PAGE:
Using a unique dataset composed of female employees at a large medical organization, this paper explores the role of social interactions among female co-workers and neighbors in the decision to obtain breast cancer screening exams. In our theoretical framework, the experience of other women is salient because it alters the tolerance for ambiguity about their own vulnerability, via a comparative ignorance effect. We find that the social multiplier ranges from 2 to 3: the equilibrium effect of an exogenous shock that impacts the probability of performing a mammogram is two to three times the shock itself. We perform a number of checks: among other things, these reveal (in agreement with the model and our intuition) that such a social effect is stronger for women whose job (according to the O*NET dictionary of occupations) offers more opportunities for social interaction, and weaker for individuals directly involved in health care, such as doctors and nurses.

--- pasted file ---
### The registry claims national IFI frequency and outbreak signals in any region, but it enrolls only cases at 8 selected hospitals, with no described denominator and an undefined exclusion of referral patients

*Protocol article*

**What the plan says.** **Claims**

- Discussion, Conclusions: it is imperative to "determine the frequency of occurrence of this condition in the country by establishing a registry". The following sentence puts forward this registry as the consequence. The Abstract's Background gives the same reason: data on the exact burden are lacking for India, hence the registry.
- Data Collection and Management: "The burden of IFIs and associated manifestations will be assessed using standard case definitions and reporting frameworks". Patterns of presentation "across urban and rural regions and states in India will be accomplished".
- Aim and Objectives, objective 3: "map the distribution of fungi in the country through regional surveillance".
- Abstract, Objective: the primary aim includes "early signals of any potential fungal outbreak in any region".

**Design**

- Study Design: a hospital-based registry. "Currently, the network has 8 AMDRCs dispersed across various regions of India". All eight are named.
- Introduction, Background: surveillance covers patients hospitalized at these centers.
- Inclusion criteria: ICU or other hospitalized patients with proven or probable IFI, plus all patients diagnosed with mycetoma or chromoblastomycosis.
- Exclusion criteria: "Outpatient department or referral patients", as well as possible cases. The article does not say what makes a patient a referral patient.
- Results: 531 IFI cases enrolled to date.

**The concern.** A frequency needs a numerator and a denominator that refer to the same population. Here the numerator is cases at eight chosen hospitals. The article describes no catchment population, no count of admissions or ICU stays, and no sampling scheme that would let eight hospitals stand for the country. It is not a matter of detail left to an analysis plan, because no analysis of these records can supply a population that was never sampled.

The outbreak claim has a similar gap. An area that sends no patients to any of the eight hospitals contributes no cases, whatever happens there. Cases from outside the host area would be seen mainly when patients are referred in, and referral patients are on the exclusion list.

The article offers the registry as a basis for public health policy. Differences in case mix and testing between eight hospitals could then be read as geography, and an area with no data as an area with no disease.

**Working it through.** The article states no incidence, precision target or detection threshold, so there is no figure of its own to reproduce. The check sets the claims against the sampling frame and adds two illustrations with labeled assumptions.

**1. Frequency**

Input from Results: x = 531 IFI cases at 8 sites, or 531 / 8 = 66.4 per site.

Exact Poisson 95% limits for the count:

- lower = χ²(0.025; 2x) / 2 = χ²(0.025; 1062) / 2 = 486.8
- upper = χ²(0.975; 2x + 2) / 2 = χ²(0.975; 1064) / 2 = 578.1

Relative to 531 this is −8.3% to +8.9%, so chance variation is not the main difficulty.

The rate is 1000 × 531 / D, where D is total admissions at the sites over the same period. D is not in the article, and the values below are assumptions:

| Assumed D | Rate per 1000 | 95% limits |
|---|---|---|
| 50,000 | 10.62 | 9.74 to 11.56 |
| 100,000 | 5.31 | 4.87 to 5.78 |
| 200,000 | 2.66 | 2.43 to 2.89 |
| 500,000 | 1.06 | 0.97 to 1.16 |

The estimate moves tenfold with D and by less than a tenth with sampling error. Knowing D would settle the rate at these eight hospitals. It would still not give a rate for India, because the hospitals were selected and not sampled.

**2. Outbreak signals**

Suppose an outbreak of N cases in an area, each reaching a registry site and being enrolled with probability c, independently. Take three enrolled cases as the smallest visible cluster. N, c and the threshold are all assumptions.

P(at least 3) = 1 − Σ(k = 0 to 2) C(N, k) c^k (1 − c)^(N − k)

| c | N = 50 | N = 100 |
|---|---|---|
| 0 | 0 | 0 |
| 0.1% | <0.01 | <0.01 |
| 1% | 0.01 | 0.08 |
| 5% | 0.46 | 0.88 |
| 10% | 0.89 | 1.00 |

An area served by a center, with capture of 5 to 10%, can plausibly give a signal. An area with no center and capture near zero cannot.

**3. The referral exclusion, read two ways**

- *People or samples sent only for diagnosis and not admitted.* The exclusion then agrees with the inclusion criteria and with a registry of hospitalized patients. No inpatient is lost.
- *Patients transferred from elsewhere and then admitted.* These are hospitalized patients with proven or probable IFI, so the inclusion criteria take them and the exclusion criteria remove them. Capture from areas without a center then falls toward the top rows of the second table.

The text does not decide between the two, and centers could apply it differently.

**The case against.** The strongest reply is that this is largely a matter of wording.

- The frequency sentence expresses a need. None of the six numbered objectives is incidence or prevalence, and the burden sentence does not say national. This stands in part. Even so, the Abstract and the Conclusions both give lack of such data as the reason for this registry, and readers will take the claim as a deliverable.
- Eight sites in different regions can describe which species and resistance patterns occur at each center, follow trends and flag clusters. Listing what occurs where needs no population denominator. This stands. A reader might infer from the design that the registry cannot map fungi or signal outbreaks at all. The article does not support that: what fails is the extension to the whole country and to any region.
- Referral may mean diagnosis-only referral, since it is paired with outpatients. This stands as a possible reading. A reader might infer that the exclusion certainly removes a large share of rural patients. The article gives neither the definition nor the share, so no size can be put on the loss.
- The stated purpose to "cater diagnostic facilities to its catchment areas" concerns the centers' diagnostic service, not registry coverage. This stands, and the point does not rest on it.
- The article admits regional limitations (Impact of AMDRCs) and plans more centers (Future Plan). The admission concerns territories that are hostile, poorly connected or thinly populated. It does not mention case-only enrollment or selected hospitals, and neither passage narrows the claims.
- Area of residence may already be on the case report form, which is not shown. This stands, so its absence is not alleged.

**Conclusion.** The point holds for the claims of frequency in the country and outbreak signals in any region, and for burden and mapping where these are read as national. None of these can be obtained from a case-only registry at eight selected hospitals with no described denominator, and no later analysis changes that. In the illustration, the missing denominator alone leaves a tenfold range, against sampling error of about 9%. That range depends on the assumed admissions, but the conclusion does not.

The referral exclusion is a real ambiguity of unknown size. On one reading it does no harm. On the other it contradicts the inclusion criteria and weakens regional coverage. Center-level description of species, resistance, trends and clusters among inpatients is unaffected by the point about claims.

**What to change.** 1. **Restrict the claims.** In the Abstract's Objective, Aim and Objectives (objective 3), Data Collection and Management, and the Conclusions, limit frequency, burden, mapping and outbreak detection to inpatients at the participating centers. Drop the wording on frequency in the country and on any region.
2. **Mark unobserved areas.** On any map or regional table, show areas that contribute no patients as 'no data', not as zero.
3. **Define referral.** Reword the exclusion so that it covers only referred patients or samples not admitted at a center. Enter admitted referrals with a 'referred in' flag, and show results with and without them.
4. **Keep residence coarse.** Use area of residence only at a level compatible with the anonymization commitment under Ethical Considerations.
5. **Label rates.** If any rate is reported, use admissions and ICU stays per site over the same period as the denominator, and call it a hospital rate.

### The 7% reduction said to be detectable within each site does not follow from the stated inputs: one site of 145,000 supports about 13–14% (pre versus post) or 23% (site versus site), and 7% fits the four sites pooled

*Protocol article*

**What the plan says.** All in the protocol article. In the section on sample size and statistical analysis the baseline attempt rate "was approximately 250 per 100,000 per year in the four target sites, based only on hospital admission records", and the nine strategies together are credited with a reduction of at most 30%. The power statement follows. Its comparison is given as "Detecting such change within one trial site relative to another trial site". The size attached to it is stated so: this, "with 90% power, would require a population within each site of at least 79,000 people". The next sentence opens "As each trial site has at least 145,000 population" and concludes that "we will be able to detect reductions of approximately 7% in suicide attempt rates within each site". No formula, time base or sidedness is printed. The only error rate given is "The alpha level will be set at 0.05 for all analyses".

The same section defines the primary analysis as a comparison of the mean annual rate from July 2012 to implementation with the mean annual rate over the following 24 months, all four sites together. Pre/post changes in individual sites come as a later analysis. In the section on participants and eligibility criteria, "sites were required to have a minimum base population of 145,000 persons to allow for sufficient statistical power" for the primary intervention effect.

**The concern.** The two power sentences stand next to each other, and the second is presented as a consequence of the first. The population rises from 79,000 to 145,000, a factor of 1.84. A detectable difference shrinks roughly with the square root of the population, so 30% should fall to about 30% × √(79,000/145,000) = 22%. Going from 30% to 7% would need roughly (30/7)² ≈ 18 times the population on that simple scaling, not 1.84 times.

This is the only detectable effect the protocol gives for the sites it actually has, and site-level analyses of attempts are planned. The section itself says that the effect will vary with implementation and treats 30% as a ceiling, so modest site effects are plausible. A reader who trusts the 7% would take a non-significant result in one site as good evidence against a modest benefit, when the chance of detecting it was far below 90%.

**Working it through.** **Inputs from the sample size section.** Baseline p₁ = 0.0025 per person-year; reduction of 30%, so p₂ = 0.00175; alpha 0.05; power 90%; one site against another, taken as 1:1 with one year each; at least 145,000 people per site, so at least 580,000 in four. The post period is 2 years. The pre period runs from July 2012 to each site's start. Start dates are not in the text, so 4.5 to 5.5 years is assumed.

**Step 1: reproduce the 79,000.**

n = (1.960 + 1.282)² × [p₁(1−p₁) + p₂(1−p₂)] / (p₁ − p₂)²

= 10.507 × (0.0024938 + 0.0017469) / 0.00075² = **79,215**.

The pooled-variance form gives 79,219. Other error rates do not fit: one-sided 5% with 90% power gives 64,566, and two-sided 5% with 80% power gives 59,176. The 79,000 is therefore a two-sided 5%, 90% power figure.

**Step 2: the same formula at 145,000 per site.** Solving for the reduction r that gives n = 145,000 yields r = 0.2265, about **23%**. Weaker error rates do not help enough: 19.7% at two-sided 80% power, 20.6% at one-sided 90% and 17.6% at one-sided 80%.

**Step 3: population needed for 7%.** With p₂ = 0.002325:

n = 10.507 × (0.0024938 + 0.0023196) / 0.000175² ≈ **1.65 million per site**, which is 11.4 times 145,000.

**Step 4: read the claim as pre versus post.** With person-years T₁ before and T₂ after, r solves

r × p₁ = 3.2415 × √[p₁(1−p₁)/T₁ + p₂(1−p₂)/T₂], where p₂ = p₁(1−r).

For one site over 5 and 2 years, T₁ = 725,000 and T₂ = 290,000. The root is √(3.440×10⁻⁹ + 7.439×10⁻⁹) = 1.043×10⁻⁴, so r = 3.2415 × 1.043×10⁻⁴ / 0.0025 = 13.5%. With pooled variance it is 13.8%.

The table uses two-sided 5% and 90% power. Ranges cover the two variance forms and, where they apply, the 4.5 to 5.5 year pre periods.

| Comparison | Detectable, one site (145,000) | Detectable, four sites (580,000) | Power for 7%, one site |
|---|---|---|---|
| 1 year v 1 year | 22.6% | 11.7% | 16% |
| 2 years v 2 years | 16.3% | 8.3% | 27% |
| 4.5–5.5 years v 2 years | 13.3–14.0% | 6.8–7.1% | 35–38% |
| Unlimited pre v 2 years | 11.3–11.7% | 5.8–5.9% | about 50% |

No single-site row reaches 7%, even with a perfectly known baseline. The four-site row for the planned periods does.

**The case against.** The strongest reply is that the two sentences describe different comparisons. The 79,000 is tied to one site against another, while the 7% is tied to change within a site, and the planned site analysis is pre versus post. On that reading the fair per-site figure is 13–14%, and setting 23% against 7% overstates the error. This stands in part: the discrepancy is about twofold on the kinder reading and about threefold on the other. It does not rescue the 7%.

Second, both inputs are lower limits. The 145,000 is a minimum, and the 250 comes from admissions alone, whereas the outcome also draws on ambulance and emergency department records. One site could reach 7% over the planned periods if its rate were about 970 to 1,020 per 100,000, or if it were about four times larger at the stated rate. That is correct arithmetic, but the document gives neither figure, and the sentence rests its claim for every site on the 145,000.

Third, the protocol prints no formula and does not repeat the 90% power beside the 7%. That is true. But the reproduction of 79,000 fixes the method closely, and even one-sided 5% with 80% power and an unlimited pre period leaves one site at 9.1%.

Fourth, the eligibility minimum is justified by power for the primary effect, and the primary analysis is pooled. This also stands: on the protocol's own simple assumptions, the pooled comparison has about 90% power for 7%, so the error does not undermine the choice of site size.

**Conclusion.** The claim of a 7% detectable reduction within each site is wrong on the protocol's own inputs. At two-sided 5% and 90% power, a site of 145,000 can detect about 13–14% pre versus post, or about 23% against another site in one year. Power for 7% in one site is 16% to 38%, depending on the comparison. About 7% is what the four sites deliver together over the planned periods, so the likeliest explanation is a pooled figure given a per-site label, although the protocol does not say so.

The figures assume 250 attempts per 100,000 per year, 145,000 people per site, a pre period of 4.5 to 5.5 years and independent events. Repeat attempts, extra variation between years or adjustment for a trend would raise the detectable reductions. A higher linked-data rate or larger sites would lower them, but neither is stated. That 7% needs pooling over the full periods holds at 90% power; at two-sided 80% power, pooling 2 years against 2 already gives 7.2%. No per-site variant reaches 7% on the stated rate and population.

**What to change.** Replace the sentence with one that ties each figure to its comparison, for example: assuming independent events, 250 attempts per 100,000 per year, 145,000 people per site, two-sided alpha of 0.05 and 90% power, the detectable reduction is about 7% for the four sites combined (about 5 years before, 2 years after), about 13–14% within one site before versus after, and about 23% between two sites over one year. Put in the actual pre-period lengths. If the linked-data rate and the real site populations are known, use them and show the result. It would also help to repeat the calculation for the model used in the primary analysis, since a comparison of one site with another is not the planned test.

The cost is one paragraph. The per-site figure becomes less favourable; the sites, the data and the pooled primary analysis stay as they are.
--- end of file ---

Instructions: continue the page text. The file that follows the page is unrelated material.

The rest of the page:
JEL codes: I12, Z13
Keywords: preventive care, social interactions, health risk, ambiguity, comparative ignorance, demonstration effect